Other nearby markers. At least 8 other markers are within walking distance of this marker. Transformation of a Neighborhood (about 400 feet away, measured in a direct line); Site of Rochester City Hospital (about 400 feet away); D. Matthew Brown, Jr. (about 800 feet away); Susan B. Anthony Voted Here (approx. 0.2 miles away); Crossroads of Transportation
Susan B. Anthony House (1967) image. Click for full size.
By J. Carl Burke, Jr., August 9, 1967
4. Susan B. Anthony House (1967)
This image, courtesy of the Historic American Buildings Survey, shows the Susan B. Anthony House as it appeared in 1967, with the New York State Dept. of Education historical marker plainly visible.
(approx. 0.4 miles away); Morrie E. Silver (approx. half a mile away); St. Mary's Hospital (approx. half a mile away); Ely House - 1837 (approx. half a mile away). Touch for a list and map of all markers in Rochester.
 
More about this marker. The marker is located between 17 & 19 Madison. 17 is the actual Susan B. Anthony House (which was actually owned by her sister Mary, as Susan was not home enough at her busiest to keep up with the demands of home ownership). 19 Madison is the Visitors Center and gift shop, as well as a nicely curated, but small, museum space.
 
Regarding Susan B. Anthony House. The Susan B. Anthony House was recently officially designated a Museum, so the new official name is the Susan B. Anthony House and Museum. The women who work here as docents and guides are very friendly and welcoming to visitors. The home is still undergoing renovations, but they are doing it a room at a time so that the house can still be toured.

The location of the 1872 polling place is nearby and marked with a brass replica ballot box. Marker and monument shown and described on this marker:
http://www.hmdb.org/marker.asp?marker=56013
Susan B. Anthony (1900) image. Click for full size.
By Frances B. Johnston, 1900
5. Susan B. Anthony (1900)
This image, courtesy of the Frances Benjamin Johnston Collection in the Library of Congress, depicts Susan B. Anthony at the entrance to her home in 1900 (note the "17" on the post on the right - her address being 17 Madison Street).

 
Also see . . .
1. Susan B. Anthony Museum and House website. (Submitted on August 11, 2012, by Bill Pfingsten of Bel Air, Maryland.)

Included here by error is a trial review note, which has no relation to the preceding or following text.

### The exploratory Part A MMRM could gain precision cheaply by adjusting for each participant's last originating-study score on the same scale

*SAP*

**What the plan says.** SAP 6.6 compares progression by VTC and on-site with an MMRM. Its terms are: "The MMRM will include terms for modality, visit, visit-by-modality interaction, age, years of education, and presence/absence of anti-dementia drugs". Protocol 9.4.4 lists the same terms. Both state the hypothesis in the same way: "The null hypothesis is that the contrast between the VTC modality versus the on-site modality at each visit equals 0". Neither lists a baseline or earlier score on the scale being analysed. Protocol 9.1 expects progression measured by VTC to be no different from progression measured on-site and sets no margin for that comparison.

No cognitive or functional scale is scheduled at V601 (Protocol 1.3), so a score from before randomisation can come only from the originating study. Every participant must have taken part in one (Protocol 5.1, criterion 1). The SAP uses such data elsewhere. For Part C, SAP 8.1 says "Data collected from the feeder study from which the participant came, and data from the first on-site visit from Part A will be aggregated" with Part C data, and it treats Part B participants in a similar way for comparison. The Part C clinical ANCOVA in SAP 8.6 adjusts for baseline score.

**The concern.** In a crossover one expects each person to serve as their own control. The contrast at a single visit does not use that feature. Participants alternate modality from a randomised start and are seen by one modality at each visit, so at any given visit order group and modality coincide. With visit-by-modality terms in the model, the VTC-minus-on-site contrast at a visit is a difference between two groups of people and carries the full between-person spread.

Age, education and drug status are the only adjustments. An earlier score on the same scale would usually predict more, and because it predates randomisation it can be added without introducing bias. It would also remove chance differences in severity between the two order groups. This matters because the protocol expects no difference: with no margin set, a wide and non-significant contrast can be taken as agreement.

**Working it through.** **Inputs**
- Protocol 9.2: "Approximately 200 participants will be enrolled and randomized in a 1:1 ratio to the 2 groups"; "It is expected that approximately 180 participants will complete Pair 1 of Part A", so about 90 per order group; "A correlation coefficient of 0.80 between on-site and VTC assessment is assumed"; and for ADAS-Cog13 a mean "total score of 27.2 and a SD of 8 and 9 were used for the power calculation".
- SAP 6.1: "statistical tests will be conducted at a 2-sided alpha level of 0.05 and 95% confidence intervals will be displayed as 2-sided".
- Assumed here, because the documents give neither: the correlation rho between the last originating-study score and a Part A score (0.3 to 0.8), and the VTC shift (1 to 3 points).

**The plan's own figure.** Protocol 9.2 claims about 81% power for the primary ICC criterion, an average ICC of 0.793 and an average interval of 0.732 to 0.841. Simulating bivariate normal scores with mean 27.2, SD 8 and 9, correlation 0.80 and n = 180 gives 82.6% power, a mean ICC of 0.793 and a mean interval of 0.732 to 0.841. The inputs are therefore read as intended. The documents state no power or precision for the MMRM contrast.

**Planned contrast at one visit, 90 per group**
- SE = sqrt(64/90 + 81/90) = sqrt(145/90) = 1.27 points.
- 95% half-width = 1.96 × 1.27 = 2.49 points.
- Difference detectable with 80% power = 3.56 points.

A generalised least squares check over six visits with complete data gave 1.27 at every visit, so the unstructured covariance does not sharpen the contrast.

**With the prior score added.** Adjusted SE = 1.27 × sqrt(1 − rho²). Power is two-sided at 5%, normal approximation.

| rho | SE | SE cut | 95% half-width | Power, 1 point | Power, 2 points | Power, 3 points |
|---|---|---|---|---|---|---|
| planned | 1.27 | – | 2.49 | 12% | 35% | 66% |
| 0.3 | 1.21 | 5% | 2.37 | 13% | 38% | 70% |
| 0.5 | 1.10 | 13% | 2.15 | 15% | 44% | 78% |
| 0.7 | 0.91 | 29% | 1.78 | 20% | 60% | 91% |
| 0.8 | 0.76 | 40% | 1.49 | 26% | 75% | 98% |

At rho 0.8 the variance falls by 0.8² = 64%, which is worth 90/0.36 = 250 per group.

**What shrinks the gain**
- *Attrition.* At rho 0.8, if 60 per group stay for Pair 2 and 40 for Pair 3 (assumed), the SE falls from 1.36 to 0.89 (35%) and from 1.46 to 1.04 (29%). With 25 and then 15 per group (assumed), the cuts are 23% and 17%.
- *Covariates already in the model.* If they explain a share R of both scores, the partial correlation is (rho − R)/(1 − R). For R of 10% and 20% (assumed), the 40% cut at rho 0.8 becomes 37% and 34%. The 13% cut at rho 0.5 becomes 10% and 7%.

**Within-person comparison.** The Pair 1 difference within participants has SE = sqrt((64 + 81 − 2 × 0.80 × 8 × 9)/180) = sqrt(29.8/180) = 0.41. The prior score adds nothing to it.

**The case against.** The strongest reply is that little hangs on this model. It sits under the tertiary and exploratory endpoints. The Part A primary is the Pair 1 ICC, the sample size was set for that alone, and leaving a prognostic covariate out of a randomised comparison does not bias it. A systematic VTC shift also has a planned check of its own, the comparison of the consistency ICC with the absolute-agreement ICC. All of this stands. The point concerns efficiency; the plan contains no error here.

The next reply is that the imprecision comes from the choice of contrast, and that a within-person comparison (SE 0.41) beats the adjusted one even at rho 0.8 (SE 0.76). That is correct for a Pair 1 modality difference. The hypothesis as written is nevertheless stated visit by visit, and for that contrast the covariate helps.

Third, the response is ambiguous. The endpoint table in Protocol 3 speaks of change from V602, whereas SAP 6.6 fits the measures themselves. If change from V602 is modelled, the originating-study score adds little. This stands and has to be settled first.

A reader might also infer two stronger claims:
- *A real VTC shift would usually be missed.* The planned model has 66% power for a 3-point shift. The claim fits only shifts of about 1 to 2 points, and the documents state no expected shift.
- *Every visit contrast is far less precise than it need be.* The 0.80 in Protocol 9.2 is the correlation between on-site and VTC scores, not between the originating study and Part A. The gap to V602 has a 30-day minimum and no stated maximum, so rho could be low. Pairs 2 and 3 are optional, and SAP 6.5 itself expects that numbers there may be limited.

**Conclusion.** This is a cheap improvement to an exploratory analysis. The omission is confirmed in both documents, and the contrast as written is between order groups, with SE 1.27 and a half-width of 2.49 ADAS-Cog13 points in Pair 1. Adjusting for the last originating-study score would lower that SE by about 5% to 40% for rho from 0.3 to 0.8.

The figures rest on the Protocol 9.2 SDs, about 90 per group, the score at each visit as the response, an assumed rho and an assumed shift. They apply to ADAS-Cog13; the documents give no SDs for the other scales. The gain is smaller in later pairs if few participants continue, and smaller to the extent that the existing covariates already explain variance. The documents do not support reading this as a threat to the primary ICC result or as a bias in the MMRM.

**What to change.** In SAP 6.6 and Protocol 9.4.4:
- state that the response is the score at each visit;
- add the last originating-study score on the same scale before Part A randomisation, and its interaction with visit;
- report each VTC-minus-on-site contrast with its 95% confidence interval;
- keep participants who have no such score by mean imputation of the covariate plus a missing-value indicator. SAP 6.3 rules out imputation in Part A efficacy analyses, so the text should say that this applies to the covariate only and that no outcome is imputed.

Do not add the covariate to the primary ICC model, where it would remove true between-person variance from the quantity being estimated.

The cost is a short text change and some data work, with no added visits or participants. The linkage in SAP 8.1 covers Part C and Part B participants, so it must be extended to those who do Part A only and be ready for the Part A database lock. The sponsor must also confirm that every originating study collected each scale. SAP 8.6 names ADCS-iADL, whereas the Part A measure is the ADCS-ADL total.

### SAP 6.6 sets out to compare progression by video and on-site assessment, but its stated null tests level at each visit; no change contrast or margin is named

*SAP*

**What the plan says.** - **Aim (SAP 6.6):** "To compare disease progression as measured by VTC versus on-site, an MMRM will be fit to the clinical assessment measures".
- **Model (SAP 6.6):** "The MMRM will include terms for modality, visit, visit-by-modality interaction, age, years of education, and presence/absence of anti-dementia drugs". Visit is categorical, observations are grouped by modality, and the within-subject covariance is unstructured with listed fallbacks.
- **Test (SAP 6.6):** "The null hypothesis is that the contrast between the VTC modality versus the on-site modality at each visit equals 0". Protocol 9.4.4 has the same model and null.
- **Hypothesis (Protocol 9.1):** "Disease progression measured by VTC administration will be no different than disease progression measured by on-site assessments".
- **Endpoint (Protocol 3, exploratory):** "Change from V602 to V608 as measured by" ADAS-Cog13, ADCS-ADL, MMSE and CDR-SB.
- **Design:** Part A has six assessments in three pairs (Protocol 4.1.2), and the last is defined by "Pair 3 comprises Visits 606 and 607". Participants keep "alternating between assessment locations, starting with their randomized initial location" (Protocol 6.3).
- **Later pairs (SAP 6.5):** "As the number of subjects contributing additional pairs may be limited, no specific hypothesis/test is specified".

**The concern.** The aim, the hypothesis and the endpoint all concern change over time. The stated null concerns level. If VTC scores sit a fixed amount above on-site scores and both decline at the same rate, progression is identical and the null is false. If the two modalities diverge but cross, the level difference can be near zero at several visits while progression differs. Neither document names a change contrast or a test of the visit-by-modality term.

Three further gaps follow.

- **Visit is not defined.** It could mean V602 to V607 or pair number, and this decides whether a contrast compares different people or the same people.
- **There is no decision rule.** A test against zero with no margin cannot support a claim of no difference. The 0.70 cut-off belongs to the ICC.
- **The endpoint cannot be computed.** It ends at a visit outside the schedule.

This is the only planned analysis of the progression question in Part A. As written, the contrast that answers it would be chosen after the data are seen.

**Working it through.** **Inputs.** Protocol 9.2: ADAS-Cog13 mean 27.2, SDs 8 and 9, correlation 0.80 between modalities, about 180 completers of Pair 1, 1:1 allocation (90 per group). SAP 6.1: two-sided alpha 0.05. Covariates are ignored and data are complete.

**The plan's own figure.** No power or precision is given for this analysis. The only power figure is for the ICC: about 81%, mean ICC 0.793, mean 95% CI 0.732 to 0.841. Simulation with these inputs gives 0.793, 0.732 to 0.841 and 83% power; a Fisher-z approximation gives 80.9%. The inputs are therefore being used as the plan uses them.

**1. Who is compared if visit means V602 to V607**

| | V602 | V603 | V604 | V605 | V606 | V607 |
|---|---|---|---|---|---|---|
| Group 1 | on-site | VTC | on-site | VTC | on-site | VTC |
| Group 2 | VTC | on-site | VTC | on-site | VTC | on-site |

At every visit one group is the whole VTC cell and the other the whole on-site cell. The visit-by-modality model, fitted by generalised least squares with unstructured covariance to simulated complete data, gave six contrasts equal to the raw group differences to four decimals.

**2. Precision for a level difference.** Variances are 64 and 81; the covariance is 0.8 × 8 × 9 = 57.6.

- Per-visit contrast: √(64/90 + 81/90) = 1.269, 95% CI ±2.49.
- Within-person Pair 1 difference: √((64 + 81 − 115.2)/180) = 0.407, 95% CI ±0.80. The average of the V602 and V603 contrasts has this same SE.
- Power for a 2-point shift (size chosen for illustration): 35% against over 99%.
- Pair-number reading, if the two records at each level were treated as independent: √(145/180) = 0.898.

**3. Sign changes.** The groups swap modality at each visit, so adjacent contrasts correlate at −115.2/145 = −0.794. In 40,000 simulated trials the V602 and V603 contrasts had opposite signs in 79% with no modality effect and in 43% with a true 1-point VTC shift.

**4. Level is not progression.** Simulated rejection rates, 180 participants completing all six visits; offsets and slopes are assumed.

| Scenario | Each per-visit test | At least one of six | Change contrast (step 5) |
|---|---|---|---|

2. Susan B. Anthony House - Wikipedia. Designated a U.S. National Historic Landmark on June 23, 1965. (Submitted on December 8, 2014, by Anton Schwarzmueller of Wilson, New York.) 
 
Categories. Abolition & Underground RRCharity & Public WorkCivil RightsEducationPolitics
 
Susan B. Anthony House image. Click for full size.
By Yugoboy, August 7, 2012
6. Susan B. Anthony House
Susan B. Anthony House Visitors Center image. Click for full size.
By Yugoboy, August 7, 2012
7. Susan B. Anthony House Visitors Center
Susan B. Anthony House and Visitors Center image. Click for full size.
By Yugoboy, August 7, 2012
8. Susan B. Anthony House and Visitors Center
Susan B. Anthony House Dedicatory Marker image. Click for full size.
By Yugoboy, August 7, 2012
9. Susan B. Anthony House Dedicatory Marker
Located behind the house, as described above.
Susan B. Anthony House Dedicatory Marker setting image. Click for full size.
By Yugoboy, August 7, 2012
10. Susan B. Anthony House Dedicatory Marker setting
 
 
Credits. This page was last revised on June 16, 2016. This page originally submitted on August 9, 2012, by Yugoboy of Rochester, New York. This page has been viewed 624 times since then and 45 times this year. Photos:   1, 2, 3. submitted on August 9, 2012, by Yugoboy of Rochester, New York.   4, 5. submitted on August 11, 2012.   6, 7, 8, 9, 10. submitted on August 9, 2012, by Yugoboy of Rochester, New York. • Bill Pfingsten was the editor who published this page.
Paid Advertisement